SINGAPORE – The unauthorised sale online of prescription medicine has increased markedly, said Interpol.
Mr Rory Corcoran, assistant director for illicit markets at Interpol, told The Sunday Times: “During the last three years, our operations each saw law enforcement shut down between 3,000 and 6,000 websites.
“In the past year (2020) alone, more than 100,000 websites or online market places were shut down in Operation Pangea XIV.”
Interpol launched the operation in 2008 to disrupt the online sale of counterfeit and illicit health products, while alerting consumers to the risks involved in buying medicine from unregulated websites.
Mr Corcoran attributed the increase of online activity to the Covid-19 pandemic but also to the increased attention to online sales by law enforcement authorities.
ST found that prescription drugs including nitrazepam, dormicum and tramadol are being peddled on messaging platform Telegram, sometimes alongside listings for hard drugs.
Sellers send them through the mail system by declaring them as mobile phone parts, cosmetics, plastic products, dietary vitamins and toys.
Singapore’s Health Sciences Authority (HSA) said medicine with addictive potential (MAPs) such as codeine in cough medicine and medicine to treat insomnia are regulated here.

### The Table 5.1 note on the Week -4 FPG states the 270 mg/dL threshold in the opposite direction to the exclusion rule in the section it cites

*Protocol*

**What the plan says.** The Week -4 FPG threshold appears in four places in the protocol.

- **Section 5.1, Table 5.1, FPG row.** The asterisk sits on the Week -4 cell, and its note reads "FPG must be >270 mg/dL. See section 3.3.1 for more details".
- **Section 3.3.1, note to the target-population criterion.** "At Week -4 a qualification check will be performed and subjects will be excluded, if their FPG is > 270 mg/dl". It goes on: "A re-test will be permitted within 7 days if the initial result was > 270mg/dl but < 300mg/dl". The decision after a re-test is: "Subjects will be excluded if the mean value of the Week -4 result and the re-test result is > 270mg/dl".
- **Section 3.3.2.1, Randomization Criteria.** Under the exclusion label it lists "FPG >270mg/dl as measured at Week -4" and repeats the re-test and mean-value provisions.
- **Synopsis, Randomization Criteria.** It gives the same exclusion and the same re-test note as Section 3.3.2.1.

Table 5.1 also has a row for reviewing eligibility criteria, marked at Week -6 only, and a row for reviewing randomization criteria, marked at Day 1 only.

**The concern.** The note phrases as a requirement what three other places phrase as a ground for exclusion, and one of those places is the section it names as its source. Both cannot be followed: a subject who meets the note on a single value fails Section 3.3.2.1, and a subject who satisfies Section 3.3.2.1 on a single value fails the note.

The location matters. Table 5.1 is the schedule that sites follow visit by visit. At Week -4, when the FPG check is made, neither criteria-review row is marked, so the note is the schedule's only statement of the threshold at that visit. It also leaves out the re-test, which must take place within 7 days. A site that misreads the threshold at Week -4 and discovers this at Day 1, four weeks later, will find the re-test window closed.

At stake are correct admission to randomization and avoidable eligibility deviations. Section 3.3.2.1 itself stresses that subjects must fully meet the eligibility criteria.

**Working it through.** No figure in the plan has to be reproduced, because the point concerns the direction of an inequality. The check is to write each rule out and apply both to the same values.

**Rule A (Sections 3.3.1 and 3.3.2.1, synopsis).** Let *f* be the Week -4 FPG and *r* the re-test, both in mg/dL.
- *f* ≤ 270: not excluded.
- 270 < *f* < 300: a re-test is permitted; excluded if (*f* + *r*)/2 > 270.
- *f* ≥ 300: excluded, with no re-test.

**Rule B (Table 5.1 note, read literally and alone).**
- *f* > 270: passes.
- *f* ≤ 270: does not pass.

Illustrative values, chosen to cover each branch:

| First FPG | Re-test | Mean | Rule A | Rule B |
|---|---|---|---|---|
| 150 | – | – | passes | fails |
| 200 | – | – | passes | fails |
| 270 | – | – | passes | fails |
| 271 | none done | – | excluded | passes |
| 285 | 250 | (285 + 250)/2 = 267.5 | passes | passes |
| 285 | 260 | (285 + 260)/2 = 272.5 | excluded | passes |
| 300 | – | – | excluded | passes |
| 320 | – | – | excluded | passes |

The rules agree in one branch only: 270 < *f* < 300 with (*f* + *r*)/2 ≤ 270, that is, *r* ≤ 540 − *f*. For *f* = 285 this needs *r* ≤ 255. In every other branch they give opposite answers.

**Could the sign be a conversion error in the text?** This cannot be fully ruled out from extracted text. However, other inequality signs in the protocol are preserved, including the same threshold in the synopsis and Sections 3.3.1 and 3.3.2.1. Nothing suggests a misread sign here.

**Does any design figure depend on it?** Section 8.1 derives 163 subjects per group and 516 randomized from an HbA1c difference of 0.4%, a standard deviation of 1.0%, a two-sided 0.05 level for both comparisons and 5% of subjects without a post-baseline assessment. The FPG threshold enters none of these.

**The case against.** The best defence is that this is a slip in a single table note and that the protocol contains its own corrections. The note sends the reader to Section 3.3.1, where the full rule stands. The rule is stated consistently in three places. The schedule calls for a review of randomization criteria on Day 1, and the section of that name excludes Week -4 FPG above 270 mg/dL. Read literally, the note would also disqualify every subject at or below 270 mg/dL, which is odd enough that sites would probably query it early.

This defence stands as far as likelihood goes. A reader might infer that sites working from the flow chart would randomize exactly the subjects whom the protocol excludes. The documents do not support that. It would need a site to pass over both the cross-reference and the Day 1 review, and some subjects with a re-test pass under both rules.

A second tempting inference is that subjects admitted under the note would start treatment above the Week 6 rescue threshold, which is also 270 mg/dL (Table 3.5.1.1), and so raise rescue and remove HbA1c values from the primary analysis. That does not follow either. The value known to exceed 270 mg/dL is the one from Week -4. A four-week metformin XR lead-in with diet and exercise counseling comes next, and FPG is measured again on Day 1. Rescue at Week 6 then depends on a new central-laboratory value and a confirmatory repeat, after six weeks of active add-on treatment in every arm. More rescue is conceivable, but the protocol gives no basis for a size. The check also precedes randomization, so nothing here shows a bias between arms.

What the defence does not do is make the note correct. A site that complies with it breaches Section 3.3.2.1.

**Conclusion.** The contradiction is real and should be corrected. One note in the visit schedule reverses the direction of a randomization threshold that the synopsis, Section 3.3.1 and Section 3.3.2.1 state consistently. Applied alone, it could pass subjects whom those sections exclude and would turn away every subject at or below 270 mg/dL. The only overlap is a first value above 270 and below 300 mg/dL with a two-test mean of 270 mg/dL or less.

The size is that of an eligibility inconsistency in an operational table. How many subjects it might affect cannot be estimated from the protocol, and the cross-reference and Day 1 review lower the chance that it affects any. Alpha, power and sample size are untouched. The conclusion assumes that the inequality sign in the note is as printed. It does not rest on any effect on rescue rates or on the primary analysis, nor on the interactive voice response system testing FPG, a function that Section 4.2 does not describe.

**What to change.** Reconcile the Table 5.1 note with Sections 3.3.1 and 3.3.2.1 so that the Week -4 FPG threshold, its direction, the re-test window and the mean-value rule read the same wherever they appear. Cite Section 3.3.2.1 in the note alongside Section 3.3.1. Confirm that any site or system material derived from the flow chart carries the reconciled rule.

It works closely with other agencies to screen and stop illegal shipments of medicine entering Singapore, including those sent through parcel post.
A spokesman for HSA said: “Taking MAPs for inappropriate non-medical uses or without medical supervision can be dangerous, as they can cause serious side effects, particularly when consumed in higher than usual doses.
“These side effects can include drowsiness, confusion, respiratory depression, hallucinations, as well as development of physical and psychological dependence.”
HSA said that from 2017 to 2020, a yearly average of 187 litres of codeine syrup, 62,000 codeine tablets and 140,000 sleeping pills intended for illegal sale and supply were seized.
In that period, 47 people were prosecuted for selling or importing MAPs illegally.
The Pharmaceutical Security Institute (PSI) told ST that counterfeit medicine, prescription or otherwise, may be produced in any country “where drug regulation may be weak… and is just too big, with very porous borders”.
The organisation, which is based in the United States, partners Interpol in Ops Pangea XIV to fight pharmaceutical crime.
In the first seven months of 2021, PSI said it received 842 notices on the Internet, 3,068 notices on social media and 11,015 notices on marketplaces where the medicines were being sold.
These are higher figures than those seen in 2019 and 2020.
Mr Ramesh Raj Kishore, PSI regional director for Asia Pacific, said: “Every year, PSI, together with its members, will carry out disruption operation. These findings are also shared with law enforcement agencies for their further considerations.”
But the criminals often try to cover their tracks online by using VPNs and the Dark Web, said Mr Corcoran.
“This can make investigation and prosecution challenging, with considerable time required to successfully identify entire production and distribution networks and legally prosecute cases,” he added.
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